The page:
Strong services fan US producer inflation in April

Inflation hits consumer spending in Pennsylvania

By Lucia Mutikani

WASHINGTON (Reuters) - U.S. producer prices increased more than expected in April amid strong gains in the costs of services like portfolio management and hotel accommodation, indicating that inflation remained stubbornly high early in the second quarter.

The report from the Labor Department on Tuesday also showed wholesale goods prices rising solidly last month, though the cost of food declined. It followed recent surveys showing an increase in inflation expectations, prompting traders to trim bets for a September interest rate cut from the Federal Reserve.

"Inflation at the producer level is back on the front burner this month and consumers are sure to feel the heat as higher production costs will feed into the inflation they see in the goods and services they buy," said Christopher Rupkey, chief economist at FWDBONDS. "If Fed officials were seeking some moderation from the inflation outbreak in the first quarter, it is not showing up at the start of the second quarter."


The producer price index for final demand rose 0.5% last month after falling by a downwardly revised 0.1% in March, the Labor Department's Bureau of Labor Statistics said.

Economists polled by Reuters had forecast the PPI gaining 0.3% after a previously reported 0.2% rise in March. A 0.6% jump in services accounted for nearly three-quarters of the increase in the PPI. April's rise was the largest since July 2023 and followed a 0.1% dip in March. In the 12 months through April, the PPI increased 2.2% after climbing 1.8% in March.

Inflation surged in the first quarter amid strong domestic demand after slowing for much of last year. Economists had largely attributed the rise to a combination of businesses raising prices at the start of the year and providers of services like motor vehicle insurance catching up to higher costs. They are optimistic that inflation will resume its downward trend this quarter as the labor market is cooling.

That hope was shared by Fed Chair Jerome Powell who said at a banking event in Amsterdam that "I expect that inflation will move back down ... on a monthly basis to levels that were more like the lower readings that we were having last year." Powell, however, added that "I would say my confidence in that is not as high as it was."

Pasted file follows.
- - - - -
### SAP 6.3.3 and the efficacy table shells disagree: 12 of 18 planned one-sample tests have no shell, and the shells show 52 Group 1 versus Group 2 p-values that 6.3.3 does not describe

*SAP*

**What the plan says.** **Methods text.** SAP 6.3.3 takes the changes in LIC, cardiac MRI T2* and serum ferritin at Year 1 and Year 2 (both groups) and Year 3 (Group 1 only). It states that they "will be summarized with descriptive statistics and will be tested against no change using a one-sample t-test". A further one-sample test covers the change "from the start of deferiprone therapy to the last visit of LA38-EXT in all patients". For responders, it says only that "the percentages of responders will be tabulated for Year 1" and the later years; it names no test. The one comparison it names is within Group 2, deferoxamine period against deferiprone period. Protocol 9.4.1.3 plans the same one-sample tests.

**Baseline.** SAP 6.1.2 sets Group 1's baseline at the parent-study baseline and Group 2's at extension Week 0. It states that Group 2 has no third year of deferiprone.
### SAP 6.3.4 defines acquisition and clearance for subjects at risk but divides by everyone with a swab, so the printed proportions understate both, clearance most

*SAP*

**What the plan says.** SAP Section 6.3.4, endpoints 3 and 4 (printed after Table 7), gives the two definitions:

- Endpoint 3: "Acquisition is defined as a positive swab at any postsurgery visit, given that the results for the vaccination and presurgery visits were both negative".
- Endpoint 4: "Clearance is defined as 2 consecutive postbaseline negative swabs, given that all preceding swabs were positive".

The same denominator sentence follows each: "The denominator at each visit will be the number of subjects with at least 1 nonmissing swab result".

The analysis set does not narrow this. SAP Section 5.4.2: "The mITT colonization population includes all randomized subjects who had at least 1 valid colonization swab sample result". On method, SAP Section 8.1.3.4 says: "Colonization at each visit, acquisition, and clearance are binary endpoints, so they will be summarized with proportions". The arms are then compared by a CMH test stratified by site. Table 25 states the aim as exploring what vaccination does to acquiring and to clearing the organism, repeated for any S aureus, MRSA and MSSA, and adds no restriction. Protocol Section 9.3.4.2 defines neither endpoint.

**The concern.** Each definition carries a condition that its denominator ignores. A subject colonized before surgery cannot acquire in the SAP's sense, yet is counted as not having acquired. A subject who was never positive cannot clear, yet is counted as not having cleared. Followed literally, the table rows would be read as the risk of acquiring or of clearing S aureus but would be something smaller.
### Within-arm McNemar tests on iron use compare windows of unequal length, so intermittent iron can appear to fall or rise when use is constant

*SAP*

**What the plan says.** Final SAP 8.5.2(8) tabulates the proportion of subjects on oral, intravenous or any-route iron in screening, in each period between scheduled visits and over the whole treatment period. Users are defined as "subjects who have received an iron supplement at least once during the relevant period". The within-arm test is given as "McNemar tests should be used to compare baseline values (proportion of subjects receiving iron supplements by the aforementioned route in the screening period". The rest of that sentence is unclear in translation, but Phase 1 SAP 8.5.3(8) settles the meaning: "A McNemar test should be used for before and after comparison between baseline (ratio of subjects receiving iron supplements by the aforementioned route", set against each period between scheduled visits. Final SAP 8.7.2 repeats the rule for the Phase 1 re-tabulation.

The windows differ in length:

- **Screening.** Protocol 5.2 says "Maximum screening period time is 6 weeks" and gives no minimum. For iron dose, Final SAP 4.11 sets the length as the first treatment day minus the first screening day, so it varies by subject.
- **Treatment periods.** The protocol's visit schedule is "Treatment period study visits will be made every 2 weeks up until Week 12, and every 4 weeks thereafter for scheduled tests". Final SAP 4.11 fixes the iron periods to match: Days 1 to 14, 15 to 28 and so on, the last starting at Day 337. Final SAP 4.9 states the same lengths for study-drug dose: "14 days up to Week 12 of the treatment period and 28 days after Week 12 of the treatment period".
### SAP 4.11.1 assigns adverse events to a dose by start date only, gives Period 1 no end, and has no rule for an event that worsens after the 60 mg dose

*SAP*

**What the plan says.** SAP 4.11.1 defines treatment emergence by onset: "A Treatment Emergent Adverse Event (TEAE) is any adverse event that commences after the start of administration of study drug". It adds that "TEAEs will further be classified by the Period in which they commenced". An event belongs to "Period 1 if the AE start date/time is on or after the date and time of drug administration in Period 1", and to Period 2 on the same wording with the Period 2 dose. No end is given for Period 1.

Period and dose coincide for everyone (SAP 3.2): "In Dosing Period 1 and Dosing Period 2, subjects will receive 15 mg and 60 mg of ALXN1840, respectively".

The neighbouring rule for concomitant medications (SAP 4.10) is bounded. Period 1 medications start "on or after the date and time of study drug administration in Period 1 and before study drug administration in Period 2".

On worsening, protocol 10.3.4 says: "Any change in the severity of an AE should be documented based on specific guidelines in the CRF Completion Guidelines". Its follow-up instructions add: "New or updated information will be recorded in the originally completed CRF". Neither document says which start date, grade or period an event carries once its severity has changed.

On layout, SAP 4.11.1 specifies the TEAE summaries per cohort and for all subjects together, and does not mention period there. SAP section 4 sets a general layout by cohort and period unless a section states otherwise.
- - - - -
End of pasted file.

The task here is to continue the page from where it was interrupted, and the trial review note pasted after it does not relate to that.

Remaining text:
Stocks on Wall Street were trading higher. The dollar slipped versus a basket of currencies. U.S. Treasury prices rose. Financial markets saw roughly 60% odds of a rate cut in September, down from a 64% chance before the PPI data.

Some economists believe the Fed could deliver the first rate cut in July. The U.S. central bank early this month left its benchmark overnight interest rate unchanged in the current 5.25%-5.50% range, where it has been since July. The Fed has raised its policy rate by 525 basis points since March 2022.


Consumer price data on Wednesday could offer fresh clues on the timing of the much-awaited rate cut.

A 0.6% rise in prices of services less trade, transportation and warehousing accounted for 70% of the jump in services inflation. That mostly reflected a 3.9% surge in portfolio management fees amid a recent stock market rally, which followed a 0.6% rise in March.

The cost of hotel and motel rooms rebounded 2.4% after falling 1.4% in March. The cost of transporting freight by road also rose. But wholesale airline passenger fares dropped 3.8% after increasing 1.7% in March. Health and medical insurance costs rose 0.2% after posting a similar gain in March.

Property and casualty insurance prices edged up 0.1%. That followed a 0.4% increase in March.

Trade services margins, which measure changes in margins received by wholesalers and retailers, increased 0.8%. But the cost of transportation and warehousing services fell 0.6%.

Portfolio management fees, healthcare, hotel and motel accommodation, insurance and airline fares are among components that go into the calculation of the personal consumption expenditures (PCE) price indexes. The PCE price indexes are the inflation measures tracked by the Fed for it 2% target.

"Margins remain 33% above their 2019 average level, reflecting the outperformance of nominal GDP relative to its pre-pandemic trend," said Ian Shepherdson, chief economist at Pantheon Macroeconomics. "We expect margins to decline gradually over the next year, as households who are no longer flush with cash seek to make their dollars work harder, and retailers fight for market share."Goods prices rose 0.4% after slipping 0.2% in March. They were boosted by a 2.0% increase in the prices of energy products. Wholesale gasoline prices rebounded 5.4%, but natural gas prices dropped 3.2%. Food prices fell 0.7%.

Excluding food and energy, goods prices rose 0.3% after being unchanged in March. The narrower measure of PPI, which strips out food, energy and trade services components, advanced 0.4% in April after rising 0.2% in March. The core PPI increased 3.1% year-on-year, the largest gain since April 2023, after rising 2.8% in March.

Based on the PPI data, economists estimated that the core PCE price index could rise by 0.2% or 0.3% in April after gaining 0.3% in March. That would result in core inflation increasing by about 2.8% year-on-year, matching March's advance. These forecasts could change when April's CPI data is published.

"Inflation pressures are still substantial and the momentum that built up over the last few years is still rolling along," said Bill Adams, chief economist at Comerica Bank.

(Reporting by Lucia Mutikani; Editing by Andrea Ricci)